Something else that must be taken into account with late-model, overhead cam engines is cold oil flow following a cold start. Overhead cams are a long ways from the crankcase, so it takes awhile for oil to flow up through the engine to the cam journals and followers. If the oil is too thick for cold temperatures, it increases the risk of seizing or damaging an overhead cam. Fill a stock Ford 4.6L with 20W-50 oil and crank it over on a cold morning and you might seize a cam. That’s one of the reasons why OEMs have gone to relatively thin 5W-20 motor oils in most late-model, OHC engines. Another reason is to improve fuel economy.
Fuel economy has been the main driving force in the move to thinner and thinner multi-viscosity motor oils. Lower viscosity oils reduce friction and drag, and they require less pumping effort by the oil pump. However, they also require tighter bearing clearances so the engine can maintain adequate idle oil pressure when the oil is hot.
How close should the clearances be? The old rule of thumb of allowing .001˝ of bearing clearance for each inch of crankshaft journal diameter is probably on the “loose” side for some of today’s engines and thinner viscosity oils. A crankshaft with 2-inch journals and .002˝ of bearing clearance may be fine for a 10W-30, 10W-40 or even a 5W-30 oil, but it may be a bit loose for a 5W-20 or a 0W-20. On Chevy LS engines, the range of “acceptable” factory bearing clearances is .0007 to .00212˝, with .0015˝ being a good mid-range clearance to aim for. On Ford 4.6L engines, the factory specs allow .001 to .002˝ of bearing clearance, with .0015˝ being the mid-point. These clearances are for today’s 5W-20 and thinner oils. Using a relatively heavy oil like a 20W-50 or straight SAE 30 or 40 in one of these engines is asking for trouble.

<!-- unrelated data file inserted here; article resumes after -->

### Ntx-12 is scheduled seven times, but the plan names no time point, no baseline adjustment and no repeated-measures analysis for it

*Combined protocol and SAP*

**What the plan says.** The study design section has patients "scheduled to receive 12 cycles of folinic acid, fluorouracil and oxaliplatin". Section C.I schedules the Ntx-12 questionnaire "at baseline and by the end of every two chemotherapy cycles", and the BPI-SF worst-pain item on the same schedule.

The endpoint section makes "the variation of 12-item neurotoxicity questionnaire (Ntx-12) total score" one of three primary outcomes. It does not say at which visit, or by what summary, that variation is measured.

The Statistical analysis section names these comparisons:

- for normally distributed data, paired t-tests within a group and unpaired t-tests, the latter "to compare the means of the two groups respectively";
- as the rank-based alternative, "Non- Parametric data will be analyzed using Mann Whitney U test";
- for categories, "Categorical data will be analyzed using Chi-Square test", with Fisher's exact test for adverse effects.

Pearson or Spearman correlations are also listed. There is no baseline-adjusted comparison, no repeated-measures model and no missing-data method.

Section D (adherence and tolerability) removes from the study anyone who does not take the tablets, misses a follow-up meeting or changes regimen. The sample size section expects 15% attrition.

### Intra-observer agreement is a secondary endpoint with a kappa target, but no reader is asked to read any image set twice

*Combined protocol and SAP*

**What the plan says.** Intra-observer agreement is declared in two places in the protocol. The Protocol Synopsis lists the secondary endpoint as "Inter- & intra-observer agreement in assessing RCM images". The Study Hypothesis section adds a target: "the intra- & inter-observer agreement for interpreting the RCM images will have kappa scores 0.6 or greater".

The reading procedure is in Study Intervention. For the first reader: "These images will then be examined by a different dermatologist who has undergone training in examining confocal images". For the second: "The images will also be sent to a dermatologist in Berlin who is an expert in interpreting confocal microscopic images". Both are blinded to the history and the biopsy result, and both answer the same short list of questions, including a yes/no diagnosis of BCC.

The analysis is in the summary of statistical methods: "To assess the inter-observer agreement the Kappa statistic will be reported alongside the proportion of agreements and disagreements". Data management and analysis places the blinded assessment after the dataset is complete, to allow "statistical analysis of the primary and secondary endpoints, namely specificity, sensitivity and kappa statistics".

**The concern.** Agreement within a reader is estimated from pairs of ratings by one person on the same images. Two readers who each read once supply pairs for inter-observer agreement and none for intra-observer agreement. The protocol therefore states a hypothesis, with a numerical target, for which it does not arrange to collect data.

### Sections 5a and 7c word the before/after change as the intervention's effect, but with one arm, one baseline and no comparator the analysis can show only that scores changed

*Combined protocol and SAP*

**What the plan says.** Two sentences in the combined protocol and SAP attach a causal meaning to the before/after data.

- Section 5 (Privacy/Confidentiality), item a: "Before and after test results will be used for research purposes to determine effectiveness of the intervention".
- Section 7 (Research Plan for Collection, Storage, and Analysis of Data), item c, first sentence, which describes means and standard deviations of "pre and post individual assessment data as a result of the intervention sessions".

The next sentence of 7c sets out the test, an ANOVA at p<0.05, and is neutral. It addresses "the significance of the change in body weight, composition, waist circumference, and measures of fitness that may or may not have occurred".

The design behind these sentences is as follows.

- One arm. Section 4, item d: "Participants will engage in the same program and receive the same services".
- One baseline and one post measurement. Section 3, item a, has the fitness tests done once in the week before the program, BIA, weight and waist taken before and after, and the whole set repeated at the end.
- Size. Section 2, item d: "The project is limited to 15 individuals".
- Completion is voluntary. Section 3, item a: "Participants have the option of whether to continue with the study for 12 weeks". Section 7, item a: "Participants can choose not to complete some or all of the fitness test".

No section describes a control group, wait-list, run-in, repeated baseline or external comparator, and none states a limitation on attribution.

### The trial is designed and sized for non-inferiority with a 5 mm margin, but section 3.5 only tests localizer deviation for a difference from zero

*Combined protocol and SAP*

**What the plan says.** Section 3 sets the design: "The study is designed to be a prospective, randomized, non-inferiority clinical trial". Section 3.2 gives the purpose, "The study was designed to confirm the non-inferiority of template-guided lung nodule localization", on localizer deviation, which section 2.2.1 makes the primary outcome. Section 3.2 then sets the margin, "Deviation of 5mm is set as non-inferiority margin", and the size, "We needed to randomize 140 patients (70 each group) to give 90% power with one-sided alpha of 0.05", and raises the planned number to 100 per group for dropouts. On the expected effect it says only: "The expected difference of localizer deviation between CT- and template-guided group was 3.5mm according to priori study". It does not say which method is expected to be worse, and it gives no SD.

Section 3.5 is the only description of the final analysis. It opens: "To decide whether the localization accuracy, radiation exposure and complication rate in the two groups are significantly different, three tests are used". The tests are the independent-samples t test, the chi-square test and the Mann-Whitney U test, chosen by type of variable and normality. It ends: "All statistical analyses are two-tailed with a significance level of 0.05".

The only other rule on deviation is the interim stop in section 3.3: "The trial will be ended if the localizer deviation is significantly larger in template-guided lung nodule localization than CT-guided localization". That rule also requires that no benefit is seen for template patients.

In 2014, GM began specifying 0W-20 for its 5.3 and 6.2L engines. The problem is that some of these engines have had hot idle oil pressure problems when the assembly tolerances in the bearings and/or oil pump have been on the loose side of the acceptable range. If the engine is put together with a sloppy oil pump and relatively loose bearings (over .002 inches), a 5W-20 or 0W-20 oil may not maintain adequate oil pressure, especially at hot idle. And if you build the motor with an extra .001˝ of bearing clearance (as is often done with high performance engines to accommodate rod and main bore distortion at high RPM), oil pressure issues may be a problem unless you run a thicker oil.
A heavier oil viscosity that solves an oil pressure problem may create another issue if an engine has Variable Valve Timing (VVT). The cam phasers that advance and retard the cam(s) in an engine with VVT usually rely on oil pressure to actuate the phaser. If the oil is too thick and flows too slowly, it can slow down the action of the cam phaser(s). A camshaft position sensor monitors cam timing changes and how quickly the cam responds to commands from the PCM. If it sees a sluggish response or no response, the PCM will set a cam timing fault code. That’s why it’s important to use the viscosity of oil recommended by the engine manufacturer if an engine is equipped with VVT.
In recent years, new oil viscosities have been introduced by various oil companies for specific vehicle applications, such as new 5W-50 racing oils, and 10W-60 and 20W-60 Euro oils for certain BMW and Audi applications. But these are the tip of the iceberg when it comes to new oil formulations.